Before you and your fiancé send out your save-the-date cards, you've got to sit down and figure out your guest list. How do you tackle such a nitty gritty task? Our wedding etiquette experts are here to answer your guest list questions in our daily post.
How can I divvy up the guest list?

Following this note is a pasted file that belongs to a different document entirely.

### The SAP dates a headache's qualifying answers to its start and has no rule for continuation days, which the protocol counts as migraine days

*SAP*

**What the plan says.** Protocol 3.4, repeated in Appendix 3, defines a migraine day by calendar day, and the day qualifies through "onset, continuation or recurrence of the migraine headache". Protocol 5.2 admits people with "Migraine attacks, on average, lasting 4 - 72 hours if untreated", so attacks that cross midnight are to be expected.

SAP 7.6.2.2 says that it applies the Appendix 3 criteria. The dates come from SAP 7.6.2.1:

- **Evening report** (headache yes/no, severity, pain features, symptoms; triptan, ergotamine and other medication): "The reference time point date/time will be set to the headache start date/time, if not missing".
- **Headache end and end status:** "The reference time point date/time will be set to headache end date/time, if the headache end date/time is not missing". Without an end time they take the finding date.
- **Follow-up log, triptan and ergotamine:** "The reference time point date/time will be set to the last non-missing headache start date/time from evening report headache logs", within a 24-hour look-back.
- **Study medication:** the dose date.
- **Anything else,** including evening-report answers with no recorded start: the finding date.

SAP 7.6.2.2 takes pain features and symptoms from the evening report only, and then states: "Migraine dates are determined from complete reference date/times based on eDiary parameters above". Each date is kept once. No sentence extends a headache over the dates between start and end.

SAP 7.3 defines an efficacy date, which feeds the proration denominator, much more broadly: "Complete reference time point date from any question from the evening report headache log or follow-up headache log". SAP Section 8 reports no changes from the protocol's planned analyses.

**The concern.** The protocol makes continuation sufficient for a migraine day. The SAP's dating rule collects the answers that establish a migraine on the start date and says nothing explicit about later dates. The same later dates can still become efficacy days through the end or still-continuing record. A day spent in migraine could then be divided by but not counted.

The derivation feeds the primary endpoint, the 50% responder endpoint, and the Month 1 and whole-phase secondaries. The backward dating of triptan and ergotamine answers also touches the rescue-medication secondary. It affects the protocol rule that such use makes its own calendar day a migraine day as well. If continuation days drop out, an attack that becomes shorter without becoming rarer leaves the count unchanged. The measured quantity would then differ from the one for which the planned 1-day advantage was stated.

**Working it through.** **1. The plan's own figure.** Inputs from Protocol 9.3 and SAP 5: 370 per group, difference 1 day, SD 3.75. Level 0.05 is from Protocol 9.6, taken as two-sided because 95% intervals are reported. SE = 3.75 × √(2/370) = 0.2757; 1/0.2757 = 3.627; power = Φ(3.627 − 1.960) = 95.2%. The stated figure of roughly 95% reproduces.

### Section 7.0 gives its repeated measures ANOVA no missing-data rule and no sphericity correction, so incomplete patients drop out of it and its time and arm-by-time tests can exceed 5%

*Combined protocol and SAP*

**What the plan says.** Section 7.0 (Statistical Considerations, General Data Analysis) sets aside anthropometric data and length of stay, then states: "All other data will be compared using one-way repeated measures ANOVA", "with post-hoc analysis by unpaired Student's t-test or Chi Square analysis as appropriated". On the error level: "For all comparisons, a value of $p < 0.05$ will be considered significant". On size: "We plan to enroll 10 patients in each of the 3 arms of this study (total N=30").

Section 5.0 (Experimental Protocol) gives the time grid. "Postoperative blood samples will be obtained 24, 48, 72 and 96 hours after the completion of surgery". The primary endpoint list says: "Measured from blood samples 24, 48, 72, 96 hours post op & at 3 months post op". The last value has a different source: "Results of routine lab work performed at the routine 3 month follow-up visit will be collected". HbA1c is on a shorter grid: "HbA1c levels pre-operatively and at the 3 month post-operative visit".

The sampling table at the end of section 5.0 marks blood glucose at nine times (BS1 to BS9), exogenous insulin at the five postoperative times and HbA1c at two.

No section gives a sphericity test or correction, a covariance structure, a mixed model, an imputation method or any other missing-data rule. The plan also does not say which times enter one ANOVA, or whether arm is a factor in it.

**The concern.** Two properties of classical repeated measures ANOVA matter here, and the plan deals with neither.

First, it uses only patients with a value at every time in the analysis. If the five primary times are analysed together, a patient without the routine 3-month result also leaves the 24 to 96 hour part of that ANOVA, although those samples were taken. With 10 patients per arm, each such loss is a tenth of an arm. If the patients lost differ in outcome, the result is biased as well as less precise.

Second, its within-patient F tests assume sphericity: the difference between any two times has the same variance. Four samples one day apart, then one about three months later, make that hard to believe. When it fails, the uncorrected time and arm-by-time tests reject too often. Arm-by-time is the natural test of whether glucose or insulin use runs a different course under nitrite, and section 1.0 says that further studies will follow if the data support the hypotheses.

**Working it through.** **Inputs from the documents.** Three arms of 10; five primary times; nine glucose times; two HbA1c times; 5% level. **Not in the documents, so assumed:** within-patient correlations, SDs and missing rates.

Here are some guidelines for dealing with the guest list: If parents are paying for the wedding, they traditionally have dibs on a little more that half the wedding invitation-slots. It's also common for the guest list to be divided in thirds—one for the bride's parents, one for the groom's, and one for you and your guy. All relatives—even your favorite aunt—go on your parents' list. If you and your fiancé are paying for the wedding, the two of you get most of the invites. The groom's family sometimes chips in so that they can invite people who might not otherwise fit on the list. You and your groom are the ones to decide whether or not to invite children or Sally Smith and "Guest," meaning Sally and her date. When in doubt, don't leave anybody out. If you are asking yourself whether to include someone, send the invitation. A common regret later on is that someone was excluded. As for stepparents, ex's and any other guest who might feel uncomfortable in another's presence, arrange seating so that they can keep their distance, and, if asked, say you are doing so. It is up to your invitees to decide whether or not they will attend.
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